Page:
I am a great admirer of John Maxwell. In May 2014, Maxwell was named the #1 leadership and management expert in the world by Inc. Magazine. I often assign reading one of his books to clients who are interested in developing their leadership skills (I particularly like The 21 Irrefutable Laws of Leadership). Today I will write about another book of his that is simpler to summarize, The 5 Levels of Leadership.
Maxwell posits that there are five ascending levels of leadership, each of which he designates with a word beginning with the letter P. The first is leadership based on Position. At this lowest level of leadership people follow you because of your title. They have to if they want to keep their jobs because you're the boss. Leaders who don't advance beyond this level don't get nearly the best out of their people. It's the level that typifies most bureaucracies (including, unfortunately, governments, whether national, state, or local).
The second level is entitled Permission (I'm not sure how that word fits the description that follows, so this label is a little confusing, but bear with me). At this level leadership is based on the relationships the leader is able to construct with his/her subordinates. Likeability is very important here, as people are more likely to follow a leader that they like and with whom they feel connected. That connection is based on the leader LEARNING from them, LISTENING to them, and OBSERVING them carefully. This equips the leader with the ability to deeply understand his/her people and stoke their motivation. It's also a level at which the leader puts particular emphasis on BEING OF SERVICE to the subordinates, which is made possible by the leader's familiarity with what's important to those lower on the totem pole.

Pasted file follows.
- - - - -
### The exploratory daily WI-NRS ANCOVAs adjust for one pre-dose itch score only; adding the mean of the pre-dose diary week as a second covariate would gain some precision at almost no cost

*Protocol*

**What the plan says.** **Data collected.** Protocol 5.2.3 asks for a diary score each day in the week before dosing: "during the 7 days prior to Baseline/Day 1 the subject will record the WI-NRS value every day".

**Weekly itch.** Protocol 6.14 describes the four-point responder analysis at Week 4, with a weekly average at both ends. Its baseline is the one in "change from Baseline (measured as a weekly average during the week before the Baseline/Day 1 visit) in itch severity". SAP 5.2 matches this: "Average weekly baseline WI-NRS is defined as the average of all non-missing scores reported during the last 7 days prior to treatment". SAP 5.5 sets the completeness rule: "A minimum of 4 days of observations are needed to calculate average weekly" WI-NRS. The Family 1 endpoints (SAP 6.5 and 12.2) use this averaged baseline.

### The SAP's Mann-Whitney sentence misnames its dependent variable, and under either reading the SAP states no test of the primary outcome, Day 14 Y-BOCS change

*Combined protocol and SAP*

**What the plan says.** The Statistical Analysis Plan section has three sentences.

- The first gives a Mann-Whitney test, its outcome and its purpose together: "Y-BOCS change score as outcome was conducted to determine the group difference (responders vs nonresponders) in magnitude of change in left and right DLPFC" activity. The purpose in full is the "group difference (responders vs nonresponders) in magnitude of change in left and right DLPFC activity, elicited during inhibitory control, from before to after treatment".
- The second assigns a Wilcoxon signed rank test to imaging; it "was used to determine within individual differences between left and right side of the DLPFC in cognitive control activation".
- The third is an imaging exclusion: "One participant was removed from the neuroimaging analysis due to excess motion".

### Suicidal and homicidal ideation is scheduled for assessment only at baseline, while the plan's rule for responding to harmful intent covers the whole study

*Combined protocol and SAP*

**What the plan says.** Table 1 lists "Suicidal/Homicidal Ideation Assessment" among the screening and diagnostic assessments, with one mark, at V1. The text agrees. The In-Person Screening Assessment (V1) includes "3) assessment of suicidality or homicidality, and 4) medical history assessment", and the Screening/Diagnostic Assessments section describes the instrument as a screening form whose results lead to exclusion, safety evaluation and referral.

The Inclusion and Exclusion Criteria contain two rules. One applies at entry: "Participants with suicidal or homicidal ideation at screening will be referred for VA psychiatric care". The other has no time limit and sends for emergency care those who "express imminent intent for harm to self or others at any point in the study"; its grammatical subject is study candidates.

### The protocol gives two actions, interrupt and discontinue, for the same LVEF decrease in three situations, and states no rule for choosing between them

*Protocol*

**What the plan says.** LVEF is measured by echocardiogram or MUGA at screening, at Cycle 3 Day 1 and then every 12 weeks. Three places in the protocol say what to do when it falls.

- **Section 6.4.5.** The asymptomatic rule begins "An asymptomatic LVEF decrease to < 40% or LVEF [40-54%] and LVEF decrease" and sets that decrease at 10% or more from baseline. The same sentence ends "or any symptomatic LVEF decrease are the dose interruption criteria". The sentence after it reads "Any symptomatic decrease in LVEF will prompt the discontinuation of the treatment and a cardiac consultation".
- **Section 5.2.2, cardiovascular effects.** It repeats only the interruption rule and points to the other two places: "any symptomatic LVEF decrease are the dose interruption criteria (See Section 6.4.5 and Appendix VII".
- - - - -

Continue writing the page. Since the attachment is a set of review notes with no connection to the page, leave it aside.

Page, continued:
The third level is Production of results. People like to follow winners, and the leader at this level consistently wins. The winning creates momentum, which makes problems easier to solve. At the Production level there is a lot of leading by example, modeling behavior that produces those winning results. People have more reasons to follow because the team gets things done and succeeds – more than just a connection to the leader. Leadership without results ultimately doesn’t keep followers motivated. But if the leader has a vision that has been clearly articulated and modeled, followers will embrace it and continue to be led on the journey .
The fourth level is centered on People Development. There are three important aspects to this level: a) recruiting the right people; b) positioning those people so as to get the best out of them (i.e. putting them in the right slot with the right responsibilities), and c) equipping them with the resources they need to succeed. This will create an environment for ownership where each person wants to be responsible. Of course coaching others to develop their talents, abilities, and skills is an integral part of this level.
Finally, the fifth level is the Pinnacle level, the level at which people follow the leader because of what that leader has achieved. Leadership based on admiration. But Maxwell cautions that in order to sustain that highest level the leader needs to cultivate leadership qualities in those lower on the ladder.
Note that generally you will be at different levels vis-a-vis the others in your organization. A new employee, for example, is most likely to view you through the lens of the Position level, while at the same time a peer of yours might view you at the Production level. It is important for you to figure out where you stand relative to others that you work with in order to maximize your ability to lead them, and to work on moving up the leadership scale in your interactions with them.
It just so happens that this week I am reading a recently published, comprehensive biography of one of the world's greatest leaders, Napoleon Bonaparte (for those who want to learn more about Boney the book is entitled simply Napoleon, by Andrew Roberts). Napoleon generated fanatical loyalty among his troops: even in defeat they shouted "Vive L'Empereur." It was interesting to apply Maxwell's five levels to him, and to see that they fit quite well (although in his case, as is true of most others, the levels were not fully consecutive).
Vive John Maxwell!